Wesleyan College named on The Princeton Review’s list of Top Ten Best Value Private Colleges again for 2012

Wesleyan College named on The Princeton Review’s list of Top Ten Best Value Private Colleges again for 2012

Wesleyan College is a "Best Value" private college for 2012 according to The Princeton Review, one of America's most widely known education services and test preparation companies. The Princeton Review teamed with USA TODAY, the nation's most widely read print newspaper, to present its list, "The Princeton Review Best Value Colleges for 2012." The list features 150 schools in 37 states  -- 75 public and 75 private colleges and universities. Of the 75 schools chosen in each category (public and private), the top 10 are ranked 1 to 10, and the remaining 65 are listed in alphabetical order and unranked. Wesleyan College has consistently appeared on the list since the program was launched in 2004.

Said Robert Franek, Princeton Review's Senior VP/Publisher and lead author of The Best Value Collegesbook, "We recommend these extraordinary colleges as our 'best buys' for 2012 and salute them for all they are doing to keep costs down and / or offer generous aid to applicants with financial need." Franek added, "We appreciate the deep concerns families have about affording college: among the 12,000 teen and parent respondents to our 2011 'College Hopes & Worries Survey,' 86% reported financial aid would be 'very necessary' for them to pay for college."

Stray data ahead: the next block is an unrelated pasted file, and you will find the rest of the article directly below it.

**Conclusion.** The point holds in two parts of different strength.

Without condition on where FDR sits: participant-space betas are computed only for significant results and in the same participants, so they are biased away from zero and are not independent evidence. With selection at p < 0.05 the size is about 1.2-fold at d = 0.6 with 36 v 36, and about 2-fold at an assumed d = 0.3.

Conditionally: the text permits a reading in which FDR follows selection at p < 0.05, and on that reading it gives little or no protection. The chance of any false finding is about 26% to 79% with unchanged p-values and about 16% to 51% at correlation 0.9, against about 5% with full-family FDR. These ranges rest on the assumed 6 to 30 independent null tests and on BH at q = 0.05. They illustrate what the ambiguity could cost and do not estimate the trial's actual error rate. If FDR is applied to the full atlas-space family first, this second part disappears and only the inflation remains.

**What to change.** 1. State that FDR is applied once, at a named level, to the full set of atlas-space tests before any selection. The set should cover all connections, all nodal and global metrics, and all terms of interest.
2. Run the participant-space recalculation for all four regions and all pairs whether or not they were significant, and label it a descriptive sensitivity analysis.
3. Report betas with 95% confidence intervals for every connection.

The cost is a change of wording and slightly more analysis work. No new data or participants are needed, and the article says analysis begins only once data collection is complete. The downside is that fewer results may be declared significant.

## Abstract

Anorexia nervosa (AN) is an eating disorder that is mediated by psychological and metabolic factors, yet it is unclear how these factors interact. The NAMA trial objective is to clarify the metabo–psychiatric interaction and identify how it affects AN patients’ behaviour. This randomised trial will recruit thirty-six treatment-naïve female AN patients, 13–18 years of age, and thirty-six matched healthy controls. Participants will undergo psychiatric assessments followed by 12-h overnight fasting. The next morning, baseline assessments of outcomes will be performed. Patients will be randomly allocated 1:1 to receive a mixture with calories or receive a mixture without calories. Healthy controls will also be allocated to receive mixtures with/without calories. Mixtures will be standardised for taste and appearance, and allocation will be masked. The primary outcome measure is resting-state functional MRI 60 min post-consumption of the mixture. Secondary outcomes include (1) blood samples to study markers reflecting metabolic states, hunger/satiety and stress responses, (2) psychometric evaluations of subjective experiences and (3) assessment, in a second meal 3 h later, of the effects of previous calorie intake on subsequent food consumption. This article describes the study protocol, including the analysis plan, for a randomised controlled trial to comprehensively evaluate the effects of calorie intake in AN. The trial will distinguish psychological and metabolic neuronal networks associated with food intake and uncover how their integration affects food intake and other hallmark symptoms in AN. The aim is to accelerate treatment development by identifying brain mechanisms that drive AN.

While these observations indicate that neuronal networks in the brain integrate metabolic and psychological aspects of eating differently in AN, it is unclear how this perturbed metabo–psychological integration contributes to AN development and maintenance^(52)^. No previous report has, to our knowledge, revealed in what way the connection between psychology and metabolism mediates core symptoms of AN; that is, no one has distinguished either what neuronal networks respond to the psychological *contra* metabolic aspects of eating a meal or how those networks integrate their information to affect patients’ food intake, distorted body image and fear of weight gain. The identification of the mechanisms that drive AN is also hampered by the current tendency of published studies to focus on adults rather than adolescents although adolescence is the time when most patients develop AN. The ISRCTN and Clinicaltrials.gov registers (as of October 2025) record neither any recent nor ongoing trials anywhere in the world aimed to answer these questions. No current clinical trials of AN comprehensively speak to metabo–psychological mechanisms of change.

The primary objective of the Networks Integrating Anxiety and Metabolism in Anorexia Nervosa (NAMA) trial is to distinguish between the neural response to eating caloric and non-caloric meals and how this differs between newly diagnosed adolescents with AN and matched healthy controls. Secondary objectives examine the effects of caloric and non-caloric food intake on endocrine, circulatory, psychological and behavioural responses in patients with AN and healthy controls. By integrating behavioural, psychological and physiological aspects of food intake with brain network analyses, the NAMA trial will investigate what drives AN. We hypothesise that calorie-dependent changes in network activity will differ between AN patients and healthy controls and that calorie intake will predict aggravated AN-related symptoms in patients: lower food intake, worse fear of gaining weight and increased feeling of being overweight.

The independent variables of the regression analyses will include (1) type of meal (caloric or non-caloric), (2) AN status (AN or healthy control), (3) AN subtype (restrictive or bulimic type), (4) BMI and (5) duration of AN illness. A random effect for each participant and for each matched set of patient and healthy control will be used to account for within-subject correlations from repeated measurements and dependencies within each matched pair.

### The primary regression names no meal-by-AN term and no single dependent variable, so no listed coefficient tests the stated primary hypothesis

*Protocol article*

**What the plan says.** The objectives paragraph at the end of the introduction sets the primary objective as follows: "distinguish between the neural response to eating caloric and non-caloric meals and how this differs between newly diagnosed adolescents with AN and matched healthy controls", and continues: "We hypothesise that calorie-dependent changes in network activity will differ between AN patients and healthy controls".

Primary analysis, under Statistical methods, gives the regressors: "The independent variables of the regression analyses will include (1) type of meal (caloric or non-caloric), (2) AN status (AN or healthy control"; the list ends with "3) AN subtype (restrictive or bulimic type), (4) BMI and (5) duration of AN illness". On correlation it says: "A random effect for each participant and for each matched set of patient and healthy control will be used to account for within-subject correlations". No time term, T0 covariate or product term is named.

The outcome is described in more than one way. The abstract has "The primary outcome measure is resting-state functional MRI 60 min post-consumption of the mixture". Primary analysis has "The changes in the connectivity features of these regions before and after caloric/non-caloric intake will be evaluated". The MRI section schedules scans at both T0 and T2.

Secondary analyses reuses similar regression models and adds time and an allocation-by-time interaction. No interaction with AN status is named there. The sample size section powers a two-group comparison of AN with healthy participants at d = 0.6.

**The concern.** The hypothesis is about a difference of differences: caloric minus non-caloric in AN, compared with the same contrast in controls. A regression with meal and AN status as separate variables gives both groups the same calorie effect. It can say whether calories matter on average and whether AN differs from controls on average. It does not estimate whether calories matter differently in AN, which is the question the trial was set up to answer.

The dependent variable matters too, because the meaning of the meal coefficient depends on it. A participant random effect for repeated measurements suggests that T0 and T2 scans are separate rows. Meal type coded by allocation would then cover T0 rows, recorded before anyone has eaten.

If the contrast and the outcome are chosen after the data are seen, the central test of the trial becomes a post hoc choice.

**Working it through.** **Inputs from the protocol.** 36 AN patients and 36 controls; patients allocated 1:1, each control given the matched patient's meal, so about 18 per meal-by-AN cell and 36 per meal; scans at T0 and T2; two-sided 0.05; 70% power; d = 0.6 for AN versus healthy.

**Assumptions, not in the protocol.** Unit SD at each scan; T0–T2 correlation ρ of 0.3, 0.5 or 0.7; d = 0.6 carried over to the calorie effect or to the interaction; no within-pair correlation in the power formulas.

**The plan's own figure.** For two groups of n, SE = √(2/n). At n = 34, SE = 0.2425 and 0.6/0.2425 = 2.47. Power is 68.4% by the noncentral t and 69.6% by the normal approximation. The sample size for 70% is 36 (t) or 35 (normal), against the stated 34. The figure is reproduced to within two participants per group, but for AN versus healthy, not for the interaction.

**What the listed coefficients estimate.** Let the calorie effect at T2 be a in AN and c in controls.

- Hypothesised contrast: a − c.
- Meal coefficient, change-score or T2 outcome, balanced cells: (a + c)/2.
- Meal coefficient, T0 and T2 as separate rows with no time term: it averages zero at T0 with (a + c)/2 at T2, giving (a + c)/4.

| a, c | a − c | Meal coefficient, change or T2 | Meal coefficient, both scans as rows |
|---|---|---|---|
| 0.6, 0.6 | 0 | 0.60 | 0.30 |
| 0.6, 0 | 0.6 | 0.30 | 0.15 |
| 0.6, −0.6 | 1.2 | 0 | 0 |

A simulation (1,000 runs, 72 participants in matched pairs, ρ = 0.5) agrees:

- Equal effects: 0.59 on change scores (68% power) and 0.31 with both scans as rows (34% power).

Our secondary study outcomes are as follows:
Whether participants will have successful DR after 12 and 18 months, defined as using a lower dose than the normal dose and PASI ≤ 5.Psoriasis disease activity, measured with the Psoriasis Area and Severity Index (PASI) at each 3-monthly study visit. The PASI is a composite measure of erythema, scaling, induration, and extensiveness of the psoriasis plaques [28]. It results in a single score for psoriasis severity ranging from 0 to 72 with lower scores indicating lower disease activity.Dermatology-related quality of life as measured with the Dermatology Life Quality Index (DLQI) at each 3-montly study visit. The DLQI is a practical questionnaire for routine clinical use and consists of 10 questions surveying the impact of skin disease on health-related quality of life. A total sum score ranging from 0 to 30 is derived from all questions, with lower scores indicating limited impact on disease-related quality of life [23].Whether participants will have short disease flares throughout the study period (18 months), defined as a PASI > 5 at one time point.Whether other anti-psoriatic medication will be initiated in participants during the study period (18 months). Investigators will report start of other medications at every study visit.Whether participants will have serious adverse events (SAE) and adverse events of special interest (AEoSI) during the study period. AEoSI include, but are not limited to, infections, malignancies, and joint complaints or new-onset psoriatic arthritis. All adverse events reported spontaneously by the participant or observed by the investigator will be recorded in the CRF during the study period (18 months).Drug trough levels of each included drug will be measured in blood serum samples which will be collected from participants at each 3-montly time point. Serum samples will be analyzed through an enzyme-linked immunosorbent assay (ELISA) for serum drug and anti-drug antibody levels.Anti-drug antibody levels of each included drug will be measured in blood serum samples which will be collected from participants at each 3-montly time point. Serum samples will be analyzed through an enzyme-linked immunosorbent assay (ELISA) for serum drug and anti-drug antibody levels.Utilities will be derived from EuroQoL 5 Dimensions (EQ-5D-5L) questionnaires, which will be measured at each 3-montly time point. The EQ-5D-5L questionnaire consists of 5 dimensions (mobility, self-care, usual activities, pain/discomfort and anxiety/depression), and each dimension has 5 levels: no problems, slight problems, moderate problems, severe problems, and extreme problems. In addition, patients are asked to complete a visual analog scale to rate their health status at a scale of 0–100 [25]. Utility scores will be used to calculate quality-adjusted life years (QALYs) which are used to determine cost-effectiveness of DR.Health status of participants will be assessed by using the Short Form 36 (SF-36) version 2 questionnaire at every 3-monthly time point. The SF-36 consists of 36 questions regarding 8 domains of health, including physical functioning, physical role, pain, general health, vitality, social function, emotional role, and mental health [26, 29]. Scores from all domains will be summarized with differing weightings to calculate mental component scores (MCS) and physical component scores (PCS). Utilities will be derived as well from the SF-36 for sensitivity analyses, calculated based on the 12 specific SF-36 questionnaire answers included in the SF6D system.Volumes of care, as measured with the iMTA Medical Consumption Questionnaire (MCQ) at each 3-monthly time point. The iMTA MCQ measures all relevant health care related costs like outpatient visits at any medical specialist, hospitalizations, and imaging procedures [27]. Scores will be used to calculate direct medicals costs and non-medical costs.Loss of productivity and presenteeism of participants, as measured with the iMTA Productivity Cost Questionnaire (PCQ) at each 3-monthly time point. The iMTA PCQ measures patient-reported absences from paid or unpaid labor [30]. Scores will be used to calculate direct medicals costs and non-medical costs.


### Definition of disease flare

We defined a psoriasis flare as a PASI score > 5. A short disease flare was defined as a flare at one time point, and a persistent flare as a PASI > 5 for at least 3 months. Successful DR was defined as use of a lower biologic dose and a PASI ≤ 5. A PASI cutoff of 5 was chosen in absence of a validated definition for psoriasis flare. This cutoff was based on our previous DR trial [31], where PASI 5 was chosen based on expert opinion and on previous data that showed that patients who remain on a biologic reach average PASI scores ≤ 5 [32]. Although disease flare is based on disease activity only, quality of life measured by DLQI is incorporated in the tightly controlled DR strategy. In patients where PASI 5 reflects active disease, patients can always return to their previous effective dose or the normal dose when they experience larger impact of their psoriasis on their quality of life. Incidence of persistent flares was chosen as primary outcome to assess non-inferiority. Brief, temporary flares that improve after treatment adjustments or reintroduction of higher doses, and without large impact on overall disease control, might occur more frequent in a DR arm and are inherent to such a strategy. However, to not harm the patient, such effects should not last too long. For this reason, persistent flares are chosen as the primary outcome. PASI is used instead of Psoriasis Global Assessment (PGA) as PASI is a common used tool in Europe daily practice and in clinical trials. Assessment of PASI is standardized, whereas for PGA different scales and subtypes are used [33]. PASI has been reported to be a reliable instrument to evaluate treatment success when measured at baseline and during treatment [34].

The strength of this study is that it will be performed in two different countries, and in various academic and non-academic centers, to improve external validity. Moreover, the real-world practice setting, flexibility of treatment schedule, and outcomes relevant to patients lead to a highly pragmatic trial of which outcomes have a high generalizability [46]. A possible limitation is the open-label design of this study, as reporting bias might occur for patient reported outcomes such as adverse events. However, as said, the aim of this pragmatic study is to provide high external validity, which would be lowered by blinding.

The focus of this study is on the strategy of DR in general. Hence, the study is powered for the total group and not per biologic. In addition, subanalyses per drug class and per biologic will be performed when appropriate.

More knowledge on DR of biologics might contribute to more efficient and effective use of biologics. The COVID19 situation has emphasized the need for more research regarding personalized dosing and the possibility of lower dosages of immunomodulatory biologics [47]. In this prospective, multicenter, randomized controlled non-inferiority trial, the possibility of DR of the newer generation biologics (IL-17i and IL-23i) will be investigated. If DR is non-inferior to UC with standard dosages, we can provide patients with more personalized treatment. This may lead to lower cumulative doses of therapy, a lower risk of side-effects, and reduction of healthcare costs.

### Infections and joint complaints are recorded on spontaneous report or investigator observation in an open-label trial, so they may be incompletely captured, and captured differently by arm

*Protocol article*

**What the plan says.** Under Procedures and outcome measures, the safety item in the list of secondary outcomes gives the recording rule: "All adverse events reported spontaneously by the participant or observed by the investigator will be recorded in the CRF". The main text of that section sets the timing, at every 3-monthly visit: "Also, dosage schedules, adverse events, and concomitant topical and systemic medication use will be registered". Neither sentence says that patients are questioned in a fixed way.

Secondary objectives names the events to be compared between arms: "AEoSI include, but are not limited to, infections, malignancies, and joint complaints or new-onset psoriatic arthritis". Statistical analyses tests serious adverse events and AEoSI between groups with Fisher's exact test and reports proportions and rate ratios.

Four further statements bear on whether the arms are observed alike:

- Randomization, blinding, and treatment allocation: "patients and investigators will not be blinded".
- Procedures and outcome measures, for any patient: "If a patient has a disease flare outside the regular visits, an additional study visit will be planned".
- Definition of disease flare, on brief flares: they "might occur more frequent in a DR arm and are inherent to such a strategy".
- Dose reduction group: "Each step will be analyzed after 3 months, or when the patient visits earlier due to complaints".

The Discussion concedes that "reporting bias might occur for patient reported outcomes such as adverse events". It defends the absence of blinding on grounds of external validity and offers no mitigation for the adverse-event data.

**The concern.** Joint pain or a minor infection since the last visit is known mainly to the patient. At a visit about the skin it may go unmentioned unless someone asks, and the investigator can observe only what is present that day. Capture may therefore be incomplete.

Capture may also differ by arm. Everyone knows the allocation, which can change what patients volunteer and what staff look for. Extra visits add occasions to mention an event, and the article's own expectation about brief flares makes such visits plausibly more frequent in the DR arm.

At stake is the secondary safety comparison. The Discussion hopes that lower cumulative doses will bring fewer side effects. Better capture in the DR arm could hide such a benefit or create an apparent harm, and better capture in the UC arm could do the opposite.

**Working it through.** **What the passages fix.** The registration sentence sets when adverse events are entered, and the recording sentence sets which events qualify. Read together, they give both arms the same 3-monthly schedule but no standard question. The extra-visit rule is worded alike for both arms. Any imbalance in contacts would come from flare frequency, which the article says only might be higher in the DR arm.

The Princeton Review chose its "Best Value" schools based on analyses of data the company collected from an initial list of 650 institutions it identified as having excellent academics. More than 30 data points were assessed across three primary areas: academics, cost of attendance, and financial aid. Cost and financial aid data came from the Company's Fall 2011 surveys of school administrators. Data on academics came from its Fall 2010 through Fall 2011 surveys of school administrators. The Princeton Review also factored in data from surveys of students attending the schools who shared assessments of their professors and their satisfaction with their financial aid awards.